However, an important new CarbonBrief study casts grave doubt on this self-serving framing of climate justice. By including the historical emissions from land use change and deforestation, it has dramatically overturned the previous picture in which the developed north is the world’s largest contributor to existing warming. While the United States is still the world’s largest historical emitter by far, China, Russia, Brazil, and Indonesia are second, third, fourth and fifth. Germany is sixth and India seventh. Developed nations take up the next six places, with Australia thirteenth due to its coal dependence and enormous emissions from land clearing. Argentina, Mexico, and South Africa then follow.

When we then consider that China is now responsible for 30 per cent of annual world emissions, twice that of the United States, and add concern about future global heating, there is a broad equality of responsibility for preventing catastrophe.

Not only is the LMDC’s framing of climate justice untenable, it ignores the terrible human toll of ongoing fossil fuel burning, deforestation and climate chaos, which falls heaviest on the world’s poorest people. Just in the last decade, violent cyclones have killed tens of thousands of people and caused billions in damage in the PhilippinesFijiMozambique, the Caribbean, and the southern states of the United States.

Four million Bangladeshis were displaced by extreme weather and sea-level rise in 2019. Climate activists and environmental defenders campaigning against deforestation, mining and oil extraction are being murdered in their hundreds annually. And air pollution from coal-fired power, motor vehicles and household burning kills as many as 8 million globally every year, many of them in India and China.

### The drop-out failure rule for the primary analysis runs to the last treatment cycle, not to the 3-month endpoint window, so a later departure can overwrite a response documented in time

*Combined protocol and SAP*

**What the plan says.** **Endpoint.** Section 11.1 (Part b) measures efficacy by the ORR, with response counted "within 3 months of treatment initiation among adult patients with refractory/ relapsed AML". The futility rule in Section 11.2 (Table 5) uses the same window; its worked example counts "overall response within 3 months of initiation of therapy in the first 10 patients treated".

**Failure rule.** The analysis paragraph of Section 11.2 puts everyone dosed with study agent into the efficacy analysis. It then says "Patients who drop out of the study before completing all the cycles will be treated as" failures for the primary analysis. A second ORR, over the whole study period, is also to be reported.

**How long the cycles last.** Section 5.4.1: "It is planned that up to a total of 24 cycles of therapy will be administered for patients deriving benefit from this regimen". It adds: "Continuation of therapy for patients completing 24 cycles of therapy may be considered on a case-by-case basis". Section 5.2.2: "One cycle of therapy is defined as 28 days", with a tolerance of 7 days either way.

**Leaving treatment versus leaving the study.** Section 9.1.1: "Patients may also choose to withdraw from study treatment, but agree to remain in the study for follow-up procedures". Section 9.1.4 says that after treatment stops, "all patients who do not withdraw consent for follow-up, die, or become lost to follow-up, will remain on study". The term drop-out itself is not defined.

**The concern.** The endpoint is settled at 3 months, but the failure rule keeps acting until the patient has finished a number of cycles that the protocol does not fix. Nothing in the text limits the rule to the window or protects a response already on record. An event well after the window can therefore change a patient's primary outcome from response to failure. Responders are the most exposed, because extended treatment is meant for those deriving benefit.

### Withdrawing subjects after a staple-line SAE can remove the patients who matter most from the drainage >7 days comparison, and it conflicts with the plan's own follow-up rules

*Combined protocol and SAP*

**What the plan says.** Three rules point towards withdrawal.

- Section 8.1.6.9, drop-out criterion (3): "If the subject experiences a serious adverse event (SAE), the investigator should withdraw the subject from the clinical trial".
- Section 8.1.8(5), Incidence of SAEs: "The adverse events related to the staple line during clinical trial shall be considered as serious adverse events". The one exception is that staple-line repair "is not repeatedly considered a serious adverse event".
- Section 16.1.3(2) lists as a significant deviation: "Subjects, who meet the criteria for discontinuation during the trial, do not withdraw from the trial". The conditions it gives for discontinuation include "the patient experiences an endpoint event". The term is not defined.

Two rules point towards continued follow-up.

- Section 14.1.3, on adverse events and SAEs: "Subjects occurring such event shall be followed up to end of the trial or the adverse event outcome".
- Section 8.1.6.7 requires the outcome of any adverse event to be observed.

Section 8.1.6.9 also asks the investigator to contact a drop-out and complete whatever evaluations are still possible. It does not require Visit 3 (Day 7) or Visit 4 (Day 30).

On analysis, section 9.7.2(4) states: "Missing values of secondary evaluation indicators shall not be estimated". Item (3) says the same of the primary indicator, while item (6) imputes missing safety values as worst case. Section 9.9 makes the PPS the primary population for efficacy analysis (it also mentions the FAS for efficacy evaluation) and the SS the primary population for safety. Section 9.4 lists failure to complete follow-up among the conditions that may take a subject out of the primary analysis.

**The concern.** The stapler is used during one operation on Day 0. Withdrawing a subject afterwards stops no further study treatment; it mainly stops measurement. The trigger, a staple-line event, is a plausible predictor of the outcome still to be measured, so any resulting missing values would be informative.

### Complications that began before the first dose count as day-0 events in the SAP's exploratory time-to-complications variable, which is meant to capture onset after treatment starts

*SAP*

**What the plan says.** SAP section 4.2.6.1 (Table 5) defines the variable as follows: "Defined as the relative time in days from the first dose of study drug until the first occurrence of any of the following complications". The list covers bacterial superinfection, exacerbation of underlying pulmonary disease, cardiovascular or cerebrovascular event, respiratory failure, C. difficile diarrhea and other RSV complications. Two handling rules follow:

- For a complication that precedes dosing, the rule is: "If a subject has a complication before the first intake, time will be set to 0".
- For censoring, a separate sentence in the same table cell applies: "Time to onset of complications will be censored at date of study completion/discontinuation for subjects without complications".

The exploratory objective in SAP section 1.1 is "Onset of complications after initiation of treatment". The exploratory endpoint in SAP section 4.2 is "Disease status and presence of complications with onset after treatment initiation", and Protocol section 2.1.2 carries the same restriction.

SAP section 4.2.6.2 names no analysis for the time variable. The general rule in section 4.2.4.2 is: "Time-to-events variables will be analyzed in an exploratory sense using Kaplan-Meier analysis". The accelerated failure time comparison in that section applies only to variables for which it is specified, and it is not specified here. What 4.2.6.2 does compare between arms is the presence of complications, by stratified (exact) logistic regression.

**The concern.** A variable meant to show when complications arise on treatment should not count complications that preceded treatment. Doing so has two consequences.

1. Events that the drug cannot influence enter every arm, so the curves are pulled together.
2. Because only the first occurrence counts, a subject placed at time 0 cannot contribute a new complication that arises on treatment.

In this light, climate justice requires a global effort to cut emissions as quickly as possible.

In stark contrast to the LMDC, the Climate Vulnerable Forum of 48 poorer nations across Africa, the Middle-East, the South Pacific, Latin America and the Caribbean is calling for COP26 to deliver a “climate emergency pact” to rebuild confidence in international cooperation, accelerate adaptation, and keep the 1.5°C guardrail within reach. They call for a rapid transition to 100% renewable energy but propose a “emergency coalition for climate resilient debt restructuring” to ensure just transitions.

The focus here on the position of the emerging economies should not distract from the poor performance of developed countries such as AustraliaCanada, the EU and United Kingdom, none of whose commitments are yet aligned with a safe climate future.

The Glasgow climate conference will be a critically important event. While there have been many crucial international meetings over the years, it is hard to think of one more consequential since the League of Nations failed to prevent the Second World War.

This article first appeared in The Interpreter, published by the Lowy Institute. Read the original article.